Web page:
Wartime Entertainment
Television was first displayed at the 1939 World’s Fair in New York, and the first TV shows aired in 1941. It seemed to be a popular new idea ready to take off, but then the U.S. went to war and TV didn’t really catch on until after the war was over.

Radio however, remained very popular. People listened to the radio to hear music or listen to the news. There were also all kinds of programs on the radio – dramas, comedies, children’s shows and action adventures. Some favorite kids’ shows at that time were Superman and the Lone Ranger.

Movie Theatres were also very popular during the war. People could go see two movies (called a double feature) for about 10 cents. Movie stars like John Wayne appeared in patriotic movies that showed Germans and Japanese losing the war to the Americans. Between the movies of a double feature were newsreels, which lasted for about 10 minutes. The newsreels featured images of our soldiers and showed people how the war was going.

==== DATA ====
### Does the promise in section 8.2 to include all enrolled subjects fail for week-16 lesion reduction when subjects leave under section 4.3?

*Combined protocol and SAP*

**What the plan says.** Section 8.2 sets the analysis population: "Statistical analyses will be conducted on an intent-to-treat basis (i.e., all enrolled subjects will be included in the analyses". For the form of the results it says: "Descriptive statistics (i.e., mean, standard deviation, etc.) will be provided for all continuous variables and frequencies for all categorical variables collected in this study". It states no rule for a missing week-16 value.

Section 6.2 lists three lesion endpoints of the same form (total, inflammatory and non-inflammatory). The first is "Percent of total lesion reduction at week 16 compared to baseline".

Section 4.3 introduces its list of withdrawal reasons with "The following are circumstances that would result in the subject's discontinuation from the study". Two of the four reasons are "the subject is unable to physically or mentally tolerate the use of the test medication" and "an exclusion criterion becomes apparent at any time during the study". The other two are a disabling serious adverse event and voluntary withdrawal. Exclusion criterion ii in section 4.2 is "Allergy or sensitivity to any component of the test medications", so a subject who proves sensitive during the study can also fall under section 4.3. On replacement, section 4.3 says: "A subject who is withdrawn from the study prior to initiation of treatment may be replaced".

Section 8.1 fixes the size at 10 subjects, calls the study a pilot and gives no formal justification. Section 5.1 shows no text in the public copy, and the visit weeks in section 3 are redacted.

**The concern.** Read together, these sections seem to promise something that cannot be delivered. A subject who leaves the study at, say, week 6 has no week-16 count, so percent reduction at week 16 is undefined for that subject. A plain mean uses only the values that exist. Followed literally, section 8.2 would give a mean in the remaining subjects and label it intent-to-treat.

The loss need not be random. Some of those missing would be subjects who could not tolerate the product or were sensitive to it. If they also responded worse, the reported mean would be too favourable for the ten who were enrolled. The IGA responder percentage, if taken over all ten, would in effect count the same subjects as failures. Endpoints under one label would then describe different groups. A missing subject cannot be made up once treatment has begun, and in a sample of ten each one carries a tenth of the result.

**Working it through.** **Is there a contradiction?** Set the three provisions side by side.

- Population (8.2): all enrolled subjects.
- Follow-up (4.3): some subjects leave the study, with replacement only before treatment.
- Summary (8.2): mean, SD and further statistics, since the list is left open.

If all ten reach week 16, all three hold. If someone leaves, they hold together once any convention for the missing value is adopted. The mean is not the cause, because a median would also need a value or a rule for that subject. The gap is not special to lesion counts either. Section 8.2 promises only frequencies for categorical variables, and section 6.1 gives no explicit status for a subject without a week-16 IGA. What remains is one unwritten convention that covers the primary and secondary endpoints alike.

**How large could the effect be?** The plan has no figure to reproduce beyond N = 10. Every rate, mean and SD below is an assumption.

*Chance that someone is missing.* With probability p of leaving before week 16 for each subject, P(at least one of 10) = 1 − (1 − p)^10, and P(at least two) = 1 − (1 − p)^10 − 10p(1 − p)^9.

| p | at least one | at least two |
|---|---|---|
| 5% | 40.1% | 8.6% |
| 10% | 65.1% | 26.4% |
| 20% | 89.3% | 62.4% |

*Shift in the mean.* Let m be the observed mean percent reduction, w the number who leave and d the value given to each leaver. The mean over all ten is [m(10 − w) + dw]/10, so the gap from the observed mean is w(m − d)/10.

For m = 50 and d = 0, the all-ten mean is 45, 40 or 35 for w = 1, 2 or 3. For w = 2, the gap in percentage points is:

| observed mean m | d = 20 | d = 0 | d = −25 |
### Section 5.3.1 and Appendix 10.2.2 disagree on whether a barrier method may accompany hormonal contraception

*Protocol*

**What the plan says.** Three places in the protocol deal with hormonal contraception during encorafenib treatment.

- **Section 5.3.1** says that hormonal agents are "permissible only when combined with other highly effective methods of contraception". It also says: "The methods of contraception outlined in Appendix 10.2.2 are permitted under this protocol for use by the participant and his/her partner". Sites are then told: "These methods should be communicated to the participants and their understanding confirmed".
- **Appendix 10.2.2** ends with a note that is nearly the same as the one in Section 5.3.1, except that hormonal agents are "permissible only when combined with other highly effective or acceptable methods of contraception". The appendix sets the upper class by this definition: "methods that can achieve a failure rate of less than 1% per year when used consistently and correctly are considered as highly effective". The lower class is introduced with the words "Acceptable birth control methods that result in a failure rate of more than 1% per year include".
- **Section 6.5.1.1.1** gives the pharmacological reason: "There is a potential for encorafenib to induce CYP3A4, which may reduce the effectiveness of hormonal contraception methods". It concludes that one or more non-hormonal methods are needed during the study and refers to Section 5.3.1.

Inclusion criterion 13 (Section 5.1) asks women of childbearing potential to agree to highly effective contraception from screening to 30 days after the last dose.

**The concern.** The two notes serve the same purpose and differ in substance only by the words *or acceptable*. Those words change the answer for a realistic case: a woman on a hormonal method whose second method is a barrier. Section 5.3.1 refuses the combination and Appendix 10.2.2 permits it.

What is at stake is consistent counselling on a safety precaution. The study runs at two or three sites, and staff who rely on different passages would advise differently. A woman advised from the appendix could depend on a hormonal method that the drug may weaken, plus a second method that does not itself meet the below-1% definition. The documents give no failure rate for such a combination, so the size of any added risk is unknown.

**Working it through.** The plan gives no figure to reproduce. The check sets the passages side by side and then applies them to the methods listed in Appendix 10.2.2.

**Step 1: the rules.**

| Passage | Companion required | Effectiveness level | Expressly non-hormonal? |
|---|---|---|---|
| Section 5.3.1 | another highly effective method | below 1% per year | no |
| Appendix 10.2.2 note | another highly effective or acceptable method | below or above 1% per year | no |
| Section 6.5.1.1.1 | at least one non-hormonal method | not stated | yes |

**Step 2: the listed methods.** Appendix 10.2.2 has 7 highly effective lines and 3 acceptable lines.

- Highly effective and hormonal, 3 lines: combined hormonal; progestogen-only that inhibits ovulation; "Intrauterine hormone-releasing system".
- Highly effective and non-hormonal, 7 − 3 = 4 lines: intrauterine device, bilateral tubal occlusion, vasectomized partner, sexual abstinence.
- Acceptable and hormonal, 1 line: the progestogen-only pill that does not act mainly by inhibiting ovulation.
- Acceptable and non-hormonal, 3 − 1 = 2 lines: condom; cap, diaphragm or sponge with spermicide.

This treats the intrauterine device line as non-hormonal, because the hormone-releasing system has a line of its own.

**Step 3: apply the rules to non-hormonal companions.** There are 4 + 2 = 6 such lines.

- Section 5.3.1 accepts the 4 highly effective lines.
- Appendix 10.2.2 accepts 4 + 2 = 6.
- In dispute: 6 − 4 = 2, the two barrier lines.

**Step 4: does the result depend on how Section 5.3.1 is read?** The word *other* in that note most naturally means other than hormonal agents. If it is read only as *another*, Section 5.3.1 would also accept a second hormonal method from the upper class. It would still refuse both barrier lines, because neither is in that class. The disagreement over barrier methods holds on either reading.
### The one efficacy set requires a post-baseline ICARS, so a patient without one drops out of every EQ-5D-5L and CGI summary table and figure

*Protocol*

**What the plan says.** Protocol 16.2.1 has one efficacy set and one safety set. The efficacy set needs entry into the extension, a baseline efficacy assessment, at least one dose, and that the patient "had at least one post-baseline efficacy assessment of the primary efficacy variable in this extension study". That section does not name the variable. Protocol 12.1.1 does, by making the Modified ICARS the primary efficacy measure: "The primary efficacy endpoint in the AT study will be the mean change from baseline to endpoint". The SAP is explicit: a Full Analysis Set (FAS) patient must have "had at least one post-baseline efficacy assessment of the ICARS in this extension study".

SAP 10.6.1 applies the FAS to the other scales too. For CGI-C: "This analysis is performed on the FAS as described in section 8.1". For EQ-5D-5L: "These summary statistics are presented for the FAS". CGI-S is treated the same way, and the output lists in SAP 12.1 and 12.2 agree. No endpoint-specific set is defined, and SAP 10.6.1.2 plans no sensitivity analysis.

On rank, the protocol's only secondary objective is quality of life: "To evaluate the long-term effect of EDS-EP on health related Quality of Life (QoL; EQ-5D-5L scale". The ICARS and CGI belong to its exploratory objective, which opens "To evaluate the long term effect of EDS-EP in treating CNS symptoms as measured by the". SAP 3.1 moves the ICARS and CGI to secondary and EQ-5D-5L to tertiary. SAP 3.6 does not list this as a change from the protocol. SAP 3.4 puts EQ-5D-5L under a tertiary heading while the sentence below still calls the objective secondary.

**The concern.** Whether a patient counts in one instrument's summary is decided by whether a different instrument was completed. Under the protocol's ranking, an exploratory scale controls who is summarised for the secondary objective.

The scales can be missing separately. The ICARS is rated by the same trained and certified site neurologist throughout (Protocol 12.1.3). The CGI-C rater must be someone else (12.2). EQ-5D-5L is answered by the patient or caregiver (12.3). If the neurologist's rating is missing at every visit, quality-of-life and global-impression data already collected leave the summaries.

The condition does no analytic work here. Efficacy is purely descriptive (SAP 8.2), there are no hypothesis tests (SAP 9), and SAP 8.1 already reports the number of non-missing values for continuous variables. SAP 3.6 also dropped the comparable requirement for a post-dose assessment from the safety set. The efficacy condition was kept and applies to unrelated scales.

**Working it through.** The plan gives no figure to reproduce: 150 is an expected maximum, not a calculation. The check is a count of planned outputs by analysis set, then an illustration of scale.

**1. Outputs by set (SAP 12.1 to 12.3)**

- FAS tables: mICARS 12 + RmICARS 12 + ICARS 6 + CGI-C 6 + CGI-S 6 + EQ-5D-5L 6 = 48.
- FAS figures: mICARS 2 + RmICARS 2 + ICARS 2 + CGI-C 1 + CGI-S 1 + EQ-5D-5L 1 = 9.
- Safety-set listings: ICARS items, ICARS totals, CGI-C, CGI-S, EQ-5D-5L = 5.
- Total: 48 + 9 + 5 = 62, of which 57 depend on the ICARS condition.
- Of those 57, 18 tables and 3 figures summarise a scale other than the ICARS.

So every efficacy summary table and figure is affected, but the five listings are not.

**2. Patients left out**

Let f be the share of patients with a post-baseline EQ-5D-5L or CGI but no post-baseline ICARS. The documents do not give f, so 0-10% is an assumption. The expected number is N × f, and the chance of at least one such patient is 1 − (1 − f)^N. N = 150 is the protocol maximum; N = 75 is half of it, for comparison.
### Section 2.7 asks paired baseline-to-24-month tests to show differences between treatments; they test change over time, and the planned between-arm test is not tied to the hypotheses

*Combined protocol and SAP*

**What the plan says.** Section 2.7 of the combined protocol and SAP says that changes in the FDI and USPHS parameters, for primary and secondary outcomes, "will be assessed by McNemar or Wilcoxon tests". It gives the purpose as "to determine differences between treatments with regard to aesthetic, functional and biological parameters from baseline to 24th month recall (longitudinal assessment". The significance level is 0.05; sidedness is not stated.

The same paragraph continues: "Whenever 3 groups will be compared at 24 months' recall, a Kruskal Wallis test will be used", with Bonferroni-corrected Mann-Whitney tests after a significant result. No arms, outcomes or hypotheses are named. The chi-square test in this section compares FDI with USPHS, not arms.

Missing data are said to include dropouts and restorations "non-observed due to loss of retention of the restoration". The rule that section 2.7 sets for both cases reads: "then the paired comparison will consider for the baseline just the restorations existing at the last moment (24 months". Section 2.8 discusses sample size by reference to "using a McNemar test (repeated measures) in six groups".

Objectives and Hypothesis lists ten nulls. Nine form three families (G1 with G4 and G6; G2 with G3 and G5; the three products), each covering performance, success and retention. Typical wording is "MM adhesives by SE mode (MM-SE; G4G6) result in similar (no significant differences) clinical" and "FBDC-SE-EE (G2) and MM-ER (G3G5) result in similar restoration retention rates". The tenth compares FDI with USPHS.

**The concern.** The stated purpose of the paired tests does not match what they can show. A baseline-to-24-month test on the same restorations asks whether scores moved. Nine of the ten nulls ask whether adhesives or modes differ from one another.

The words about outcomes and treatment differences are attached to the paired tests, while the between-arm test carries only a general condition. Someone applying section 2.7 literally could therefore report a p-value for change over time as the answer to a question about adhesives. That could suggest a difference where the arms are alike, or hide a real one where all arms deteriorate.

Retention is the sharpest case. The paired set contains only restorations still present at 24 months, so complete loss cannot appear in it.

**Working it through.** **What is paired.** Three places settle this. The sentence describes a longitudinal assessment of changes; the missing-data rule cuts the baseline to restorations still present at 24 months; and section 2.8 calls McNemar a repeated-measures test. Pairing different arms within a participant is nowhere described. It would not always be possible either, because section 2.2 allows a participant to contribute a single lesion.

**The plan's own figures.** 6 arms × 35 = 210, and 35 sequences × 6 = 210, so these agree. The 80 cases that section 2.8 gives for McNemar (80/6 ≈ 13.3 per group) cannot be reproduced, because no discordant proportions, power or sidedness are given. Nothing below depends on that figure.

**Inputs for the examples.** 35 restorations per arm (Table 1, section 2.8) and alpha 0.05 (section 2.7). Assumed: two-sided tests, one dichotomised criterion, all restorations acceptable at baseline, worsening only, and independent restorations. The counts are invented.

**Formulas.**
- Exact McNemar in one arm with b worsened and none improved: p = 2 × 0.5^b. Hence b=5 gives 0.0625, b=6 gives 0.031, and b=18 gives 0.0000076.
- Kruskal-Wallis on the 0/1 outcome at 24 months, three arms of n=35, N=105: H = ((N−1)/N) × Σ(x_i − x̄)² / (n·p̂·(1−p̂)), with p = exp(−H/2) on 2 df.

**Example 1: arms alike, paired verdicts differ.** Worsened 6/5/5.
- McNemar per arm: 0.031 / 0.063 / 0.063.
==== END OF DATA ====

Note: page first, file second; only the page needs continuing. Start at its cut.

Movies were a great place to see the fashions at the time. One particularly interesting fashion was the "Zoot Suit" on the far left below.

This site was developed by Carole Parsons, a 5th grade teacher at Millbrook Elementary School. This lesson is part of a unit on WW II for the 5th grade Social Studies classes. Students are also working on performing a play based on the attack on Pearl Harbor, reading a WWII novel, and using extensive PowerPoint presentations to provide additional information to enhance the text.


Ruth Patrick Science Education Center



http://rpsec.usca.edu/Classwork731sp2006/lesson/parsons/wartimeentertainment.html (February 2006)

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